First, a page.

Recipe: Scones

Welcome back friends,

I feel like I can genuinely say that now.  I have connected with some of the nicest folks on here.  I’m so enjoying getting to know you through our shared interests and through our writing.

So, feel like cooking today?  After a hearty Thanksgiving dinner followed by a hearty post-Thanksgiving dinner of leftovers, I’m surprised that I do.  But all you have to do is say the word scone and I’ll start digging for my sieve.

The recipe that I’m using today is from a wonderful site I discovered a couple of years ago,  Eating For England.

Even though technically eat for Scotland, you will find that scones are an important component of tea time no matter which side of the border you find yourself.

Pronounced to either rhyme with ‘tone’ or ‘gone’, depending on one’s country and region, British scones are a completely different affair than what we commonly find in coffee shops and bakeries here in the United States.  Whereas our scones are triangular and tend to be very sweet and somewhat cake-like, British scones more closely resemble in appearance what Americans call biscuits.  However, even those two things are quite different. Our biscuits are rich and buttery and are often enjoyed with breakfast.  British scones are lighter, flaky, and have a touch of sweetness.  Sometimes they include fruit such as raisins or currants.  And sometimes they are savory, such as those made with cheese.  Scones are a basic staple of afternoon tea in England and Scotland.  They are truly delicious and I promise that if you give this recipe a try, you will not be disappointed.

Let’s get started, shall we?

Ingredients You’ll Need:  (makes 7-8 scones)

225g all-purpose flour


2 tsp. baking powder

1/2 tsp salt


4 Tbsp. butter at room temperature

25g caster sugar (I get this from The Fresh Market)

5 oz. milk


1 egg for glazing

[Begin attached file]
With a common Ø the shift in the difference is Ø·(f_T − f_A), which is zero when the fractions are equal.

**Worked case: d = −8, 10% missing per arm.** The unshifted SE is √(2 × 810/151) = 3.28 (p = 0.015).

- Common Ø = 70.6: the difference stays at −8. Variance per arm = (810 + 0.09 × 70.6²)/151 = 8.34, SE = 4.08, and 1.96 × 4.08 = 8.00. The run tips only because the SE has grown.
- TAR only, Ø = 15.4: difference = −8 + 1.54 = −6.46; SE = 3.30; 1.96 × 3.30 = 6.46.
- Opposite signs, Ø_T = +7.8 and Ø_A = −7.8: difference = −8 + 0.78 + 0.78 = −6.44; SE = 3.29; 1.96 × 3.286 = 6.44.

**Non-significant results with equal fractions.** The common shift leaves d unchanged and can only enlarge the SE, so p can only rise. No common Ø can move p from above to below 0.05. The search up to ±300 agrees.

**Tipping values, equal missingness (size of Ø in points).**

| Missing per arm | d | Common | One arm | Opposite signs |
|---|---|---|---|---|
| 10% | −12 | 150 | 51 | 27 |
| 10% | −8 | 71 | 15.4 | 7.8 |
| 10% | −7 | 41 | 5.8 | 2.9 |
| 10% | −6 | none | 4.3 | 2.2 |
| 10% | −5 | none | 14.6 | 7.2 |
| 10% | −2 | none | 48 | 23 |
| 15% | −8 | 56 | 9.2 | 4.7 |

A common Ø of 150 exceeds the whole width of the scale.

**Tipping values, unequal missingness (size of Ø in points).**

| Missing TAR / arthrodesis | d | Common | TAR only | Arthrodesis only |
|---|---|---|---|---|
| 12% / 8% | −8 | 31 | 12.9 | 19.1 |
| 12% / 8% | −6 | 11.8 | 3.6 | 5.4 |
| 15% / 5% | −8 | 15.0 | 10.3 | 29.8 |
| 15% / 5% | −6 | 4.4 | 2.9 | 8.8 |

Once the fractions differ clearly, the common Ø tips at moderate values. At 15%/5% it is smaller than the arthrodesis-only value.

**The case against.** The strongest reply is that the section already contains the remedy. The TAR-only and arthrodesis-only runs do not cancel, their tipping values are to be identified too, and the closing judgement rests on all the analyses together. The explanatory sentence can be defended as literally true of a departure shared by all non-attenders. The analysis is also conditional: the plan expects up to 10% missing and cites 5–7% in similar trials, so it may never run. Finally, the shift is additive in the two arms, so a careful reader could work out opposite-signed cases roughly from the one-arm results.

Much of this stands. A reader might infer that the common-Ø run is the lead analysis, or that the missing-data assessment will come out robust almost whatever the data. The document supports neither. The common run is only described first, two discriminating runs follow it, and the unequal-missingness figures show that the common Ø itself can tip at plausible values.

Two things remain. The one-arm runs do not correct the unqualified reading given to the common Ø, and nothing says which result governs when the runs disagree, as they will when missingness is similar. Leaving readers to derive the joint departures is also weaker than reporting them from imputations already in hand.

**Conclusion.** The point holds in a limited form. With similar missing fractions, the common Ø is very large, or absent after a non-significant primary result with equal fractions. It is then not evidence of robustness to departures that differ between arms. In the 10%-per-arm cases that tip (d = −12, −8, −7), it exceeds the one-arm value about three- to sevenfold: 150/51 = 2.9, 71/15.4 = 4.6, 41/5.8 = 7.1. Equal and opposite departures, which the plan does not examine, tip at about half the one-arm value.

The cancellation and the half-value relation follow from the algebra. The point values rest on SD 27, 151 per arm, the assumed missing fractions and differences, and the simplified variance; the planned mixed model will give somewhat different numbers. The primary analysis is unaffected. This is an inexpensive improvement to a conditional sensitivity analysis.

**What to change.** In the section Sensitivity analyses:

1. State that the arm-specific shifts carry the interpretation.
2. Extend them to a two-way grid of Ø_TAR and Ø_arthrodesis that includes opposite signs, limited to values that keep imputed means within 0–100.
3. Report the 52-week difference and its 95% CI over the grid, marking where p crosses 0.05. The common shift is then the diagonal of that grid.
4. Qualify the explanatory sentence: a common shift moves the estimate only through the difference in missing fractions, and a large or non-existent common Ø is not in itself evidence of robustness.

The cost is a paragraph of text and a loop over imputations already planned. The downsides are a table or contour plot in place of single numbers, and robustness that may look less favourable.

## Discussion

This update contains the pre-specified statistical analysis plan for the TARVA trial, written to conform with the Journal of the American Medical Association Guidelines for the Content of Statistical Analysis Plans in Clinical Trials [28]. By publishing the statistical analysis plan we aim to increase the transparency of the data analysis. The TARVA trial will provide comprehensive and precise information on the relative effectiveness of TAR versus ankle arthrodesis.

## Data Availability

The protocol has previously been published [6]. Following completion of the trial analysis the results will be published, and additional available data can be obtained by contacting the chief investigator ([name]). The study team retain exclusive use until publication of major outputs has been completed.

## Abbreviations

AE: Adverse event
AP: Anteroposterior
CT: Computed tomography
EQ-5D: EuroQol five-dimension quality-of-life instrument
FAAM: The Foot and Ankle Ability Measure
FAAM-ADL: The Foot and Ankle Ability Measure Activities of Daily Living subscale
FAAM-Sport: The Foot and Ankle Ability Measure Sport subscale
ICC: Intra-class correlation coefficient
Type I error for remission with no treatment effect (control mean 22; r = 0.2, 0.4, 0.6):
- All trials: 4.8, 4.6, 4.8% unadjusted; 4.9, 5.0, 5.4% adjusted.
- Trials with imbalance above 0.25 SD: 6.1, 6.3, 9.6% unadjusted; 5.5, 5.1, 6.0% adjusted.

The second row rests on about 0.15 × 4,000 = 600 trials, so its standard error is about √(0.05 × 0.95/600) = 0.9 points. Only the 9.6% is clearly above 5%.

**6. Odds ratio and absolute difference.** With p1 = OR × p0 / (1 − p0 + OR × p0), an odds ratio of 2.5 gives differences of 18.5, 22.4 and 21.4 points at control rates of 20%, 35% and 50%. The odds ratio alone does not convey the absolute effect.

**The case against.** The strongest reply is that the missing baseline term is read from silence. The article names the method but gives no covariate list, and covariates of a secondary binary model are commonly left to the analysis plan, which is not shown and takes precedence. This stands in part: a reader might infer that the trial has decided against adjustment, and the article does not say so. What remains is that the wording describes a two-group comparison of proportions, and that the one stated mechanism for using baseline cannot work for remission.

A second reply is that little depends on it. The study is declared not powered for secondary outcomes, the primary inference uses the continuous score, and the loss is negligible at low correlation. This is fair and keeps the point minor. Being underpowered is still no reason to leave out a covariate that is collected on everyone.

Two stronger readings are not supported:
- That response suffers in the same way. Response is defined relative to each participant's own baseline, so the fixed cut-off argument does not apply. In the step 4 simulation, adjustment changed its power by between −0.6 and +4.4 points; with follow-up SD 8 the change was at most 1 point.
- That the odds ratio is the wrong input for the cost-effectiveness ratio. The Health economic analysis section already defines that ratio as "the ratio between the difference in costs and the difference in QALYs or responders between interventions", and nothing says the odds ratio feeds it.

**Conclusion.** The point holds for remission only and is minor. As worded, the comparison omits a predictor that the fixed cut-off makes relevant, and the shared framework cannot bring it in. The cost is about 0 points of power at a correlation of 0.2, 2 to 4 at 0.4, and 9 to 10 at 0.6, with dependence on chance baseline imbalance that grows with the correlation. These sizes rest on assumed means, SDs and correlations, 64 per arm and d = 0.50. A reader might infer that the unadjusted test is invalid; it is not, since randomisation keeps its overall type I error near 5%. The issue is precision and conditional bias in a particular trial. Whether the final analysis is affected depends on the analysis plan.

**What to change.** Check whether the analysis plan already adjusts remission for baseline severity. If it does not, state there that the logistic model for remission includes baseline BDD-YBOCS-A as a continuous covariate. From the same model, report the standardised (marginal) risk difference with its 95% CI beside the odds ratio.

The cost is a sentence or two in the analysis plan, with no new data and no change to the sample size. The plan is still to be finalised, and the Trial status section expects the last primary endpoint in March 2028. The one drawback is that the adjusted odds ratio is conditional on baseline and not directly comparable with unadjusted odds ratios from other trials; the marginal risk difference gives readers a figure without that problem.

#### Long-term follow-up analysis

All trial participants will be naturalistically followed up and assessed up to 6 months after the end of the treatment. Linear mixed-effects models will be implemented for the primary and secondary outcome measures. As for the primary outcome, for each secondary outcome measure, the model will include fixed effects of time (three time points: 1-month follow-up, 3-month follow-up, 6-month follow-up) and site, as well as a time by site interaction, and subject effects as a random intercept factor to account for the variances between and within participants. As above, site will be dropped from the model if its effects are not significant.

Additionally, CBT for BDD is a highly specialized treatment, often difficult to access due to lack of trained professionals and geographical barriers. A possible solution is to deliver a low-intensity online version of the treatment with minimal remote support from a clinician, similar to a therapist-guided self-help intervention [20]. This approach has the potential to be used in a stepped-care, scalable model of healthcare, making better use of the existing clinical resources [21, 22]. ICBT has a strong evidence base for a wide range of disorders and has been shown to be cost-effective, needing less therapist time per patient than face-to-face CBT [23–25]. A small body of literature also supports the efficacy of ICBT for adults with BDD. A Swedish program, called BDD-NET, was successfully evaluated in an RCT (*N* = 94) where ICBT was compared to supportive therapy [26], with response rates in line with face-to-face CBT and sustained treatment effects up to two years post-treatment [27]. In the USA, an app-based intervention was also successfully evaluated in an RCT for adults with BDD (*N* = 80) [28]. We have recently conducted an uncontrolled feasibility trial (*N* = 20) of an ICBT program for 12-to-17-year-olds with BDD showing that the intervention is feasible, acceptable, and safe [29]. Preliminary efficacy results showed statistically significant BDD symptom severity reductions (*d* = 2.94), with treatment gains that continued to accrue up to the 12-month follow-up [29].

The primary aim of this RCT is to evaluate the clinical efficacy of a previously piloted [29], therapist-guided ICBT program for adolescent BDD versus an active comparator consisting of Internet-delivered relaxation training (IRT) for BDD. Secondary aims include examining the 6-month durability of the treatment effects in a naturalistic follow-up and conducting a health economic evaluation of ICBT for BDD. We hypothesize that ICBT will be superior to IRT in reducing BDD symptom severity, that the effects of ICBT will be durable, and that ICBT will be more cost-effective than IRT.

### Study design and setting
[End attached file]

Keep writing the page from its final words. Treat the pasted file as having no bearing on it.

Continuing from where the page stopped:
Your favorite jam and cream for spreading

*A good kitchen scale is invaluable when baking-especially for recipes with ingredients listed in grams.


Step 1:  Preheat oven to 425°.

Step 2:  Grease a baking sheet.

Step 3:  In a large bowl, sieve together the flour, baking powder, and salt.


Step 4:  Working as quickly and lightly as possible (and with cold hands), pinch in the butter with your finger tips until mixture looks like bread crumbs.


Step 5:  Stir in the sugar and milk until you have a soft but firm dough.


Step 6:  Turn out dough on a lightly floured surface (I use parchment paper, lightly floured).  Pat the dough into a circle about 1.5 cm (not quite a half inch thick).  Cut out circles.

*No fancy cutter here…I found that a Crown Royal glass from my cabinet makes the perfect sized circles.


Step 7:  Place cut out circles on a greased baking sheet.  Glaze the tops of scones with beaten egg.


Step 8:  Bake 10-12 minutes or until they are well-risen and golden.  Cool on a rack for 10-15 minutes.



Step 9:  Serve on a pretty plate with your favorite jam and either clotted or Devonshire cream.  And a nice cup of tea, of course.


*I have never come across clotted cream for purchase here in the U.S.  So instead, I use a really good Devonshire cream that I buy from The Fresh Market.  I have always wanted to try my hand at making my own.  Maybe we can explore that in a future post.

For a description of the difference between clotted cream and Devonshire cream, click here.



Cheers and happy baking!


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